UCL Academy’s withdrawal of A-Level students is ‘disturbing’
Council seeks reasons as to why pupils were blocked from exams just weeks before tests
26 May, 2019 — By Helen Chapman
A MOVE to stop a group of students from taking their A-levels weeks before the exams was described as “disturbing” this week, as the council sought reassurances that pupils have not been treated unfairly.
The New Journal reported last week how teenagers at the UCL Academy in Swiss Cottage felt they had been let down after being told they had been withdrawn from the tests amid doubts over how they would perform. Some said their conditional offers from universities were now at risk.
The school – Camden’s only academy school at secondary level, operating beyond council control – has insisted it has always acted “based on the individual needs of students”.
Gerald Clark, from the Camden National Education Union, said: “Our local authority schools are accountable to the community and Camden Council. I don’t think most of them behave that way but I believe some schools do.”
He added: “Students don’t have to get A or A* and it is often the case where a C or a D is sufficient to get into university. I believe schools should be student-centred and allow every student to achieve the best they can.”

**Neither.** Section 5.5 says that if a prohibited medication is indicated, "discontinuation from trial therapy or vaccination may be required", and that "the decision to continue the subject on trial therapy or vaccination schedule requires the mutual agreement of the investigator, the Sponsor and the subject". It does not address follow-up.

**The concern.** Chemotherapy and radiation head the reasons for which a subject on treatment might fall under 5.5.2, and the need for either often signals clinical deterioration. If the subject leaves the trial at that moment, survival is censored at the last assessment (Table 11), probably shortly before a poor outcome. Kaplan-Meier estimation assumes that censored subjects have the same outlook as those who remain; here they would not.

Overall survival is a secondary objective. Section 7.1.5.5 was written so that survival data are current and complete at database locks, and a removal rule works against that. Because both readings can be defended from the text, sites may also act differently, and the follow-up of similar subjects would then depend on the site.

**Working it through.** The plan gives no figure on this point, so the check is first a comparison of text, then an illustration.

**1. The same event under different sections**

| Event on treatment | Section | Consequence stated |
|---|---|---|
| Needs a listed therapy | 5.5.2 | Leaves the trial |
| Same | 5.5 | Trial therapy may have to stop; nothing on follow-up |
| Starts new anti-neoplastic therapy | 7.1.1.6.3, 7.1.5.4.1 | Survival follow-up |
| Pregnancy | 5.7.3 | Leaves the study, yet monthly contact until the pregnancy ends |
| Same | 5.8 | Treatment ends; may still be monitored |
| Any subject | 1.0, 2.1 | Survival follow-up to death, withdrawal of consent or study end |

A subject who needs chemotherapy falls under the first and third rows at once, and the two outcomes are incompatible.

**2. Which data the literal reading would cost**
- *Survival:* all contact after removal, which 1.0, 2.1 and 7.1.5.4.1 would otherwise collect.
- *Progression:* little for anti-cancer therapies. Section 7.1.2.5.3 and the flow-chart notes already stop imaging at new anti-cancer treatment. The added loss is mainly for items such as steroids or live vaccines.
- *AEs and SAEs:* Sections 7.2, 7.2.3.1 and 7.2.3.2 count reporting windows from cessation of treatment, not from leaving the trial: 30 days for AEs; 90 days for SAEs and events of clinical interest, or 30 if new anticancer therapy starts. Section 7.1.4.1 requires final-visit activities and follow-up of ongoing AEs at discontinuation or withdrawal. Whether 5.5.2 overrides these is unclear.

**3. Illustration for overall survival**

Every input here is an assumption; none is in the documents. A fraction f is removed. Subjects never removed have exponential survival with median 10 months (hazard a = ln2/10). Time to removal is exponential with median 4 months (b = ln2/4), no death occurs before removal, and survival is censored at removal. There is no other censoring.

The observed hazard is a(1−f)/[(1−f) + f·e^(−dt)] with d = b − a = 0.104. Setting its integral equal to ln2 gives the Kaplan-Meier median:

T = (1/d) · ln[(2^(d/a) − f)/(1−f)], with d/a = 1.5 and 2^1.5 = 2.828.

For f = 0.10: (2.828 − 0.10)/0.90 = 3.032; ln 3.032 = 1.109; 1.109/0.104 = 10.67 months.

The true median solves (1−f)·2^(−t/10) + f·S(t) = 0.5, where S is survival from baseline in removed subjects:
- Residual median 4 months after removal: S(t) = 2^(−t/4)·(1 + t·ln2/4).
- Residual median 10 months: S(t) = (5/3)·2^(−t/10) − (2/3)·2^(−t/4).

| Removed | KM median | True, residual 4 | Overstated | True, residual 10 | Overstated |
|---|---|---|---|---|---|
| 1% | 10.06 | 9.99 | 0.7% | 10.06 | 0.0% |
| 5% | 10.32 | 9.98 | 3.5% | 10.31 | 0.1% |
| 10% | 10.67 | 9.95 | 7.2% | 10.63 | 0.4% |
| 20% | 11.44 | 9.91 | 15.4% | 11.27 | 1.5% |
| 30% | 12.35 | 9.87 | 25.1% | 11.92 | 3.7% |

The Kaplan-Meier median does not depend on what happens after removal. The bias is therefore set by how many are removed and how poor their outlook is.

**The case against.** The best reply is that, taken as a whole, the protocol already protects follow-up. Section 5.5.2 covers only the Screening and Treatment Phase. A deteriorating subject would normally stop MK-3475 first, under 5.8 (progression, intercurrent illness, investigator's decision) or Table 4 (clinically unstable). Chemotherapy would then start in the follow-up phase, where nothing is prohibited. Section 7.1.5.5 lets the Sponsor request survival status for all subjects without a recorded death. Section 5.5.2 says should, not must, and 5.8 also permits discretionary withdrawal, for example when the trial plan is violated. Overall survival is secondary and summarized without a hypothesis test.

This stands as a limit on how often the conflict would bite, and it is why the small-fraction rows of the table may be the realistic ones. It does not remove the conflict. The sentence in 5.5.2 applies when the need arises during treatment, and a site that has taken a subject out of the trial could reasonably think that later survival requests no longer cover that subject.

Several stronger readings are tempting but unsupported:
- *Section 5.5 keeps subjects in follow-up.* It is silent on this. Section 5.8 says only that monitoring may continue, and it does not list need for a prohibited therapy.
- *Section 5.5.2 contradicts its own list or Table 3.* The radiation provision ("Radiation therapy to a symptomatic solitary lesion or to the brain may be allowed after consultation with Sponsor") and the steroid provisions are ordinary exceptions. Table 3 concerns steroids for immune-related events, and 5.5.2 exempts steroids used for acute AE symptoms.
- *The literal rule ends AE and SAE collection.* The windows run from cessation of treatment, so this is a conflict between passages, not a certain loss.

Labour education chief Councillor Angela Mason said the council are “in discussion” with the academy since our story was published last week.
It was also picked up by national media with some of the students talking to the BBC show, Victoria Derbyshire.
Geoff Barton, general secretary of the Association of School and College Leaders, told the programme that the withdrawals seemed “pretty disturbing and pretty unethical”, adding: “It seems discourteous being done through email.”
He said: “All that preparation has suddenly come to nothing. Schools will always have entry requirements to attend to, and they will have continuation grades at the end of Year 12 to proceed to 13, but here they have got to the 11th hour and been told this. This seems totally unacceptable.”
About 10 pupils are said to have been informed during the Easter break they could not sit their exams based on their February mock grades.
Other students were informed after sitting their November mock exams. The withdrawals led the students to complain that the UCL Academy was looking to protect its league table place when the results come out this summer.
The UCL Academy said in a statement: “Separately any decision to withdraw a student from an exam is a difficult one for us to take and is one we make working with a student and their family. “Only in individual circumstances would a decision be taken to withdraw a student from an examination, or recommend a switch to an AS exam. We make decisions based on the individual needs of students.”